With the weather still being unstable and more rain forecast as the days goes on I thought it worthwhile to head to the Dasher River on private property close to home. Once there I could see the river was on the rise and running a little on the cloudy side, not enough to put me off fishing it though. After a twenty minute walk to my entry point I was soon in the river (11:15am) flicking a small #00 gold Aglia around. The water temp like the air was very low and cold, today I did wear a waterproof jacket which helped to keep my upper body warm. As I slowly made my way upstream I found the river bottom was pretty slippery and there was quite a lot of green cotton like algae covering them.
As you may be aware, Epuron Projects Pty Ltd is proposing a wind farm on land at St Patricks Plains in the Central Highlands. The project requires approval from the Central Highlands Council, the Environment Protection Authority and the Commonwealth Department of Agriculture, Water and the Environment, requiring preparation of an environmental impact statement. Currently a number of studies relating to flora and fauna, wedge-tailed eagles, traffic, heritage, socio-economic factors, noise and visual impacts are being undertaken for inclusion in the environmental impact statement.
As part of this assessment, Pitt&Sherry are seeking community feedback to inform the community profile and to gather information about community concerns or interest in the project.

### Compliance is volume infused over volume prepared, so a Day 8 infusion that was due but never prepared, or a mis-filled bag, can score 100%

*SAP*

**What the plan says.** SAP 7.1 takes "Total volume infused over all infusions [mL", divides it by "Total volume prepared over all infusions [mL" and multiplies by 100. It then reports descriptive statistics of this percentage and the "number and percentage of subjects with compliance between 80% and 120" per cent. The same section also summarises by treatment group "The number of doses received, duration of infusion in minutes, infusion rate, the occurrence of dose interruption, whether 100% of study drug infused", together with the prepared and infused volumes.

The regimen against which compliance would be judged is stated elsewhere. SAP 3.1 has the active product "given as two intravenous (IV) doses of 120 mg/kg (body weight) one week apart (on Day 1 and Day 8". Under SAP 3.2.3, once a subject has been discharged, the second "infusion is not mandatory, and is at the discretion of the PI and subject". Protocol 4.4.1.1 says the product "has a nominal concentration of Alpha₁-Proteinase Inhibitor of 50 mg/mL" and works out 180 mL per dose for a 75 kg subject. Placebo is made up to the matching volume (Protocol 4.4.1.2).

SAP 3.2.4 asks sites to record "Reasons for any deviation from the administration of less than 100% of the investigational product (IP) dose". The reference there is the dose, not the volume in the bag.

A cover letter and feedback form is attached to this email and we would greatly appreciate your assistance by returning this form, or providing your input in an alternative way that suits.
Thank you for your ongoing assistance.
Attached to this post are :
1) A general Cover Letter and
2) A feedback form
The Fly Fishers' Club of Tasmania runs several fly fishing schools per year. These are conducted at a sit down class in the morning and then the afternoon is on the water, just a short drive from Launceston, on the river.
You DO NOT need any gear to attend, but if you have gear please take it.
Sunday 27 September 10am - 3pm.
Sunday 8 November 10am - 3pm.
Program includes a basic understanding for beginners - or for advancing anglers. It is helpful for very beginners through to those that want to get a better understanding.
Tutors are there to help you progress your skills and to help you catch a fish.
Welcome, safety briefing, water safety, hazards and some details about the FFCT.
Casting: Demonstration and basic casting techniques.
Understanding Lines, Leaders, Knots, Flies, Streamcraft.
Onstream demonstrations and understanding techniques such as dry fly, nymph under dry, nymphing etc.
To book - go online or buy it in-store. Places are limited.
Little Pine Lagoon boat users would be aware that there has been a voluntary no petrol motors area at the northern end of the lagoon for several years to protect the aquatic plants and water quality.
The area has been identified as north of a line of buoys which ran from just north of Bertrams Island to the western shore. The line of buoys has been problematic in that each year the movement of surface ice across the lagoon has moved the buoys, often a considerable distance.
To alleviate what has been an annual task to re-align the buoys back into place, Anglers Alliance Tasmania with assistance from IFS, has removed the buoy line and replaced it with two white marker posts, each fitted with a white disk and located at about the high water mark on either side of the lagoon.
Boat users are now asked to observe the no petrol outboard area on the northern side of a line drawn between the two marker posts. It is recommended that only electric motors and manual propulsion be used to protect the fragile aquatic plant coverage in this shallow area of the lagoon.